Clinical nurses with skills in in-demand specializations enjoy robust employment and pay prospects. Some of the best-paying nursing specialties include clinical nurse educator, clinical nurse consultant, clinical nurse manager, and intensive care unit clinical nurses. The best-paying clinical nurses work in the neonatal intensive care unit, where they provide care to premature newborns and help develop and implement evidence-based care. As the nursing profession and healthcare field continue to evolve, clinical nurses with managerial skills play an integral role in improving patient care and outcomes. These leaders, such as clinical nurse managers and clinical nurse leaders, must demonstrate an ability to effectively manage others. They cultivate non-clinical skills like managing budgets, coordinating schedules, and handling personnel issues.

How to Become a Clinical Nurse

A clinical nurse can begin their career with a diploma, associate degree in nursing (ADN), or bachelor of science in nursing (BSN). They must successfully pass the NCLEX-RN exam to obtain licensure for practice in any state. Clinical nurses must possess advanced education and training, so each aspiring professional should expect to earn an MSN and complete training in a specialization. Clinical nurses who want to assume leadership roles as mentors and educators should develop non-clinical skills, such as effective communication, teamwork, problem-solving, and organizational leadership. This rewarding career allows learners to treat specific populations through their specialized training in areas like adult-gerontology, acute care, pediatrics, and psychiatric/mental health.


A career as a clinical nurse requires an MSN or DNP. Each degree-seeker can start by earning a nursing diploma, ADN, or BSN from an institution accredited by the Commission on Collegiate Nursing Education (CCNE) or the Accreditation Commission for Education in Nursing (ACEN). The RN-to-BSN serves as a popular pathway for RNs with ADNs to earn BSNs. Many schools offer online RN-to-BSN programs for RNs to advance their education without sacrificing their careers. The RN-to-BSN usually takes two years to complete. Nurses typically satisfy clinical requirements in their communities, often at their current places of employment. Some schools offer online RN-to-MSN programs that allow each learner to choose a specialization, such as clinical nurse specialist, nursing education, or nurse practitioner. The length of nursing programs depends on the chosen specialization and whether students choose full- or part-time enrollment.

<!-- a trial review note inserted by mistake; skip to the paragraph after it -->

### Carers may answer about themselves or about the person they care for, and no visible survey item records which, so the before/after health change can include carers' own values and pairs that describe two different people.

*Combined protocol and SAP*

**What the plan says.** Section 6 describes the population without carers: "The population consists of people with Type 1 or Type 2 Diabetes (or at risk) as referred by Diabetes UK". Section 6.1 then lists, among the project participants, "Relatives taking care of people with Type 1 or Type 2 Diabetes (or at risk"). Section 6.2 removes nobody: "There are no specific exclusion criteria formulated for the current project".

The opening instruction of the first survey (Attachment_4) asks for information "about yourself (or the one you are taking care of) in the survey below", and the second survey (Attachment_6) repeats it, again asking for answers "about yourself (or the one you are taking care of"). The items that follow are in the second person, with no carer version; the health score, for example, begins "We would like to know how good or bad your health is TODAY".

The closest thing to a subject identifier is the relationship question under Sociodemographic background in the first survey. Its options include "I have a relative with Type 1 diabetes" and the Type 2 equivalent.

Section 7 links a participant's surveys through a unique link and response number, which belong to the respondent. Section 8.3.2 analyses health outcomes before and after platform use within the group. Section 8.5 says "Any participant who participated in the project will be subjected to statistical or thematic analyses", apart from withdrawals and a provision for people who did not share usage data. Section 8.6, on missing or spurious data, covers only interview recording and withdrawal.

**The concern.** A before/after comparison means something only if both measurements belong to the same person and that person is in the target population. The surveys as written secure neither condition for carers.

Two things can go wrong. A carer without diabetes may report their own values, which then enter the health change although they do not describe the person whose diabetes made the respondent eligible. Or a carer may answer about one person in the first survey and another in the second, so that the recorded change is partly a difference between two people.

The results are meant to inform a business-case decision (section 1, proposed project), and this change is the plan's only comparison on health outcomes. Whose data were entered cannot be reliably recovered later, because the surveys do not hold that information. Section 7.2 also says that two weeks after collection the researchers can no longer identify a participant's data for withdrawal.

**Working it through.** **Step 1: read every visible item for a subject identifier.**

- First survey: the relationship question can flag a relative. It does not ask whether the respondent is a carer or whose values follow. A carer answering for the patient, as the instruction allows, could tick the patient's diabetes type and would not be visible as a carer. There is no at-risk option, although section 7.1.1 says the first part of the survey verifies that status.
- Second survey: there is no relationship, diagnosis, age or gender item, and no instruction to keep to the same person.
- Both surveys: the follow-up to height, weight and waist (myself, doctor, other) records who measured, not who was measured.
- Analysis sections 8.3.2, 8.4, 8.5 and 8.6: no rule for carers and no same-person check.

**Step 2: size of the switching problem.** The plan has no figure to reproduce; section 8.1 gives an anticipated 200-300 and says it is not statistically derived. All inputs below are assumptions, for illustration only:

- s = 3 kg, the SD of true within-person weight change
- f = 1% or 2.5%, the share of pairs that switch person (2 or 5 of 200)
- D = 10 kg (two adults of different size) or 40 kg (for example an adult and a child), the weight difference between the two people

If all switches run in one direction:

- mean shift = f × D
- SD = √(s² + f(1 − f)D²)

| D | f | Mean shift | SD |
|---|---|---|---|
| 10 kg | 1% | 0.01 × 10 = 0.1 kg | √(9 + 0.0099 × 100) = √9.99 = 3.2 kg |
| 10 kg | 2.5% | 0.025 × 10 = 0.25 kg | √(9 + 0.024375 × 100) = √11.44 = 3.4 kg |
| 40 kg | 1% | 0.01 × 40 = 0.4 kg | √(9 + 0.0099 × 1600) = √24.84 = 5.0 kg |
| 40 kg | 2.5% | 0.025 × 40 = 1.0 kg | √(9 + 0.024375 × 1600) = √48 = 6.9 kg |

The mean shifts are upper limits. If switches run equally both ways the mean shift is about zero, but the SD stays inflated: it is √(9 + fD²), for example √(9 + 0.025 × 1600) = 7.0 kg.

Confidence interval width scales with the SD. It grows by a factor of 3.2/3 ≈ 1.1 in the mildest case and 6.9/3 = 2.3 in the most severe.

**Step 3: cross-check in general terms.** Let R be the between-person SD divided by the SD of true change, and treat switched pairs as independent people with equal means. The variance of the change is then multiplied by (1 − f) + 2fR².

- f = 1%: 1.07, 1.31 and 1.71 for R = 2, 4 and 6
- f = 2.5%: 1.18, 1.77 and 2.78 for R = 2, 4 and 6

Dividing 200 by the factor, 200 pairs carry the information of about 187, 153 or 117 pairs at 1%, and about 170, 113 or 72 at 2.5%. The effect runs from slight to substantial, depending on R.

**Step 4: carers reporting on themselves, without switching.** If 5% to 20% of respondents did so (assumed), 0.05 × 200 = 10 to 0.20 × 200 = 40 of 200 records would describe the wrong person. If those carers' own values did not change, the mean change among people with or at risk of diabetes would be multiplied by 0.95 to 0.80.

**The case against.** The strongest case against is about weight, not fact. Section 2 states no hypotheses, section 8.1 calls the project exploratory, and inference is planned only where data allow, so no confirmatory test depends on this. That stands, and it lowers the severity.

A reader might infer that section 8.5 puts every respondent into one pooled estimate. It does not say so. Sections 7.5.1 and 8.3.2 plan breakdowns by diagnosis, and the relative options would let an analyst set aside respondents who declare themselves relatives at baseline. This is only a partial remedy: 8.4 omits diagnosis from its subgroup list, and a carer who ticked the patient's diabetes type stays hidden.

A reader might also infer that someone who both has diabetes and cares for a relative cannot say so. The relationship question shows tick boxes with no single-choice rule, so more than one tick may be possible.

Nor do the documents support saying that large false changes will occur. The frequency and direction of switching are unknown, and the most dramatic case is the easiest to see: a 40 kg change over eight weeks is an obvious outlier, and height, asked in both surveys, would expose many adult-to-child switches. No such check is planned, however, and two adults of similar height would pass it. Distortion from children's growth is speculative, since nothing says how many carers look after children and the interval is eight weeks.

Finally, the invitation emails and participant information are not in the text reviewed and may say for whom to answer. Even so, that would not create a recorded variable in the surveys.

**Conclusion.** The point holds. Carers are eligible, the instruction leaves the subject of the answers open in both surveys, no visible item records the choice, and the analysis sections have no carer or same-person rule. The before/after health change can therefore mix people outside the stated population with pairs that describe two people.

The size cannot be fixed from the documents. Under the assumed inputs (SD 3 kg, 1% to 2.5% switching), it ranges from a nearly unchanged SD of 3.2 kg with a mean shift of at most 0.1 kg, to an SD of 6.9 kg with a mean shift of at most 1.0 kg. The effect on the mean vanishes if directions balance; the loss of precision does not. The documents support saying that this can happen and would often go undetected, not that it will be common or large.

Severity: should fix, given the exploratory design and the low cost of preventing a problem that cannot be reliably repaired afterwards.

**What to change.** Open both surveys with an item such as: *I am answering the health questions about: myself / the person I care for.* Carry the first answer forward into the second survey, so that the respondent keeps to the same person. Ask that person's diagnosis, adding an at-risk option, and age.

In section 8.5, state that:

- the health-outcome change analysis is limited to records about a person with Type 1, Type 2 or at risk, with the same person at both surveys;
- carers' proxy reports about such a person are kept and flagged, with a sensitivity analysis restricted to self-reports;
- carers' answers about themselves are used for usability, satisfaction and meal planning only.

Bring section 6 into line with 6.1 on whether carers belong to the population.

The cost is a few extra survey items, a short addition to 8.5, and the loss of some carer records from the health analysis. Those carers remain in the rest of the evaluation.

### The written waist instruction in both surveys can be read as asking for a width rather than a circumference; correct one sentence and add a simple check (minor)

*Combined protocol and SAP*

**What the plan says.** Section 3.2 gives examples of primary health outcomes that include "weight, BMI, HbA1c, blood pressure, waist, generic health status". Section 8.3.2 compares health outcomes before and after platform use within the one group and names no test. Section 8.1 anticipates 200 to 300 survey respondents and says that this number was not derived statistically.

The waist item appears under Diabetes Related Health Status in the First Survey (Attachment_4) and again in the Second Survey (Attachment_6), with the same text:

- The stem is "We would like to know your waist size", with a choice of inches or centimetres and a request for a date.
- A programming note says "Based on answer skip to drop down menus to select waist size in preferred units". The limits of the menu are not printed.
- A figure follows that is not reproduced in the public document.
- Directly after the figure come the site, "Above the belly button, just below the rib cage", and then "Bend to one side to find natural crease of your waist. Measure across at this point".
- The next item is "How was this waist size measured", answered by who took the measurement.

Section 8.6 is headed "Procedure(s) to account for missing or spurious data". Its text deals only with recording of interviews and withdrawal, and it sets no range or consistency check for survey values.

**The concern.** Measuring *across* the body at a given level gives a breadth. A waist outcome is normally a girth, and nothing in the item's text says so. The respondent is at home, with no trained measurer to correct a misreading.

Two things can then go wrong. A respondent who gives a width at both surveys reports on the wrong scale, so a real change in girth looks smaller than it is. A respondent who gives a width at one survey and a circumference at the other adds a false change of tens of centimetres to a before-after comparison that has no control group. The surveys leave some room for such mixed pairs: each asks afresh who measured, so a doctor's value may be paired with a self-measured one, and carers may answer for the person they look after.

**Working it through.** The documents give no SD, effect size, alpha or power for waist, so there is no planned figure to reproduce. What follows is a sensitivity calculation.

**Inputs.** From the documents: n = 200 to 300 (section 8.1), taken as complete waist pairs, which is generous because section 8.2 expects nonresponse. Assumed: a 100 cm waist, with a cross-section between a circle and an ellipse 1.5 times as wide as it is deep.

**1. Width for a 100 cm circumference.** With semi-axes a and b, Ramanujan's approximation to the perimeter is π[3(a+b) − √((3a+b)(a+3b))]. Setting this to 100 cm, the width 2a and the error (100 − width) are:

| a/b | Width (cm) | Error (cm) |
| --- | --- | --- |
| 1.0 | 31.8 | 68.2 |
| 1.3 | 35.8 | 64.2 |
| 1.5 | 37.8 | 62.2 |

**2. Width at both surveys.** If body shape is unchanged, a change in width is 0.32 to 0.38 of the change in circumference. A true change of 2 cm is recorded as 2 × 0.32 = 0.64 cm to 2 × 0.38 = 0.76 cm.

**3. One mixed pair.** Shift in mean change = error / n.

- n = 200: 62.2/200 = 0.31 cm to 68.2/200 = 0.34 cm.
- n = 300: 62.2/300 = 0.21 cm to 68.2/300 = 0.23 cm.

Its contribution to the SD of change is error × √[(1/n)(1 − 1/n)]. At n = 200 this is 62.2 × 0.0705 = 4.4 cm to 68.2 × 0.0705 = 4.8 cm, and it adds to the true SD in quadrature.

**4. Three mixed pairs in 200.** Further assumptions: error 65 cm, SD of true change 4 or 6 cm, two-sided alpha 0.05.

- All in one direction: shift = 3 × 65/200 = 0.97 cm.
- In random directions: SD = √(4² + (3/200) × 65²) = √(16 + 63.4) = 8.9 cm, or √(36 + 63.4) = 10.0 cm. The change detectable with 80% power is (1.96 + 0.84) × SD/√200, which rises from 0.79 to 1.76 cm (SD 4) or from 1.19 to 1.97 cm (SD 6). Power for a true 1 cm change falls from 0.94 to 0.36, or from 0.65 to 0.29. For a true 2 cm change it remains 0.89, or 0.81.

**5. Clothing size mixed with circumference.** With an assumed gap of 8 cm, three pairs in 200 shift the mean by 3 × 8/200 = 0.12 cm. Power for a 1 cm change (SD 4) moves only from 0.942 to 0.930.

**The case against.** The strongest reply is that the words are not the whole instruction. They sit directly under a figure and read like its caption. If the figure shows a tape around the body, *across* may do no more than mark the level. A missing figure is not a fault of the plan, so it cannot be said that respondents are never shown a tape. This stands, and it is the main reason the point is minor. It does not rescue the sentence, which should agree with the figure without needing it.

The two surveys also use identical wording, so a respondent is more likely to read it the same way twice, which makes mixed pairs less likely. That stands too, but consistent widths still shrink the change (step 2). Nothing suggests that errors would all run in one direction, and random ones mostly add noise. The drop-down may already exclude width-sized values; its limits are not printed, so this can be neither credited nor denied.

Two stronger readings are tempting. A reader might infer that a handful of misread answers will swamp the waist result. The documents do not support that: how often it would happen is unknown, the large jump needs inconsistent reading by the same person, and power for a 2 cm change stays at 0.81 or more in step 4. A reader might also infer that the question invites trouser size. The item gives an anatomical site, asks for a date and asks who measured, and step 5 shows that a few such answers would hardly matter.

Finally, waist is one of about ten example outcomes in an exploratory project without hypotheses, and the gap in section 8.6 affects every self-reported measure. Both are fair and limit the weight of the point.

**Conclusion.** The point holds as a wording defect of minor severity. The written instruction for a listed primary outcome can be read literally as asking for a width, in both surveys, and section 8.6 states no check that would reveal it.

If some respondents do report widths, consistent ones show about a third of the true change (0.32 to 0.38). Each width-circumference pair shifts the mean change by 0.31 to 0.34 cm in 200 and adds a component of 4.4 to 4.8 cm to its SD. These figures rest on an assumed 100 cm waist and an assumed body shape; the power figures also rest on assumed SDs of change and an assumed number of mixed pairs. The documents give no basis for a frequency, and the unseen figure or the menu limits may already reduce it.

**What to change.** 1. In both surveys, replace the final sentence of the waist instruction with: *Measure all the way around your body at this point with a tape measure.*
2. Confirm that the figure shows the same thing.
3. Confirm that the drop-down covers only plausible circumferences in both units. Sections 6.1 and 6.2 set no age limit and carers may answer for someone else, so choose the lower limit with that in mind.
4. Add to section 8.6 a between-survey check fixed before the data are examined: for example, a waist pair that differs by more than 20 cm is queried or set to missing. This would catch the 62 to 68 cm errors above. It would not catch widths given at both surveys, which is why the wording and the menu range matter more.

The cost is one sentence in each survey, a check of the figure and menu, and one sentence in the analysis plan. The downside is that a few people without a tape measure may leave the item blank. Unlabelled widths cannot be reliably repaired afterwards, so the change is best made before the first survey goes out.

Training and Certification

Aspiring nurses must pass the NCLEX-RN examination to practice in all 50 states. Once students enroll in a CCNE- or ACEN-accredited program, they complete a curriculum that covers topics in human development, anatomy and physiology, health assessment, pharmacology, and pathophysiology. Upper-level practice courses cover health promotion and maintenance, advanced pathophysiology, and advanced health assessment. Nursing schools may offer CNS tracks, such as pediatrics, acute care, adult-gerontology, and women's health. The curriculum may include a practicum or internship in a medical setting. Internships provide more in-depth experience than practicums and require students to administer medication and assist with procedures on real patients. Clinical experiences also allow nursing students to explore different specialties. The number of clinical hours varies by program and degree level. A nursing graduate or student about to graduate must meet state requirements to take the computerized NCLEX-RN license examination. Once they meet state eligibility requirements, they register with the state board of nursing to take the exam. The basic NCLEX-RN exam registration fee costs $200. Once nurses pass the exam and begin to build their nursing experience, they may want to consider pursuing specialization for career advancement and higher salaries. The American Nurses Credentialing Center (ANCC) offers certifications for RNs with a minimum of 500 clinical hours in the CNS role. ANCC offers certifications in adult health, pediatrics, adult-gerontology, adult psychiatric-mental health, and child/adolescent psychiatric mental health.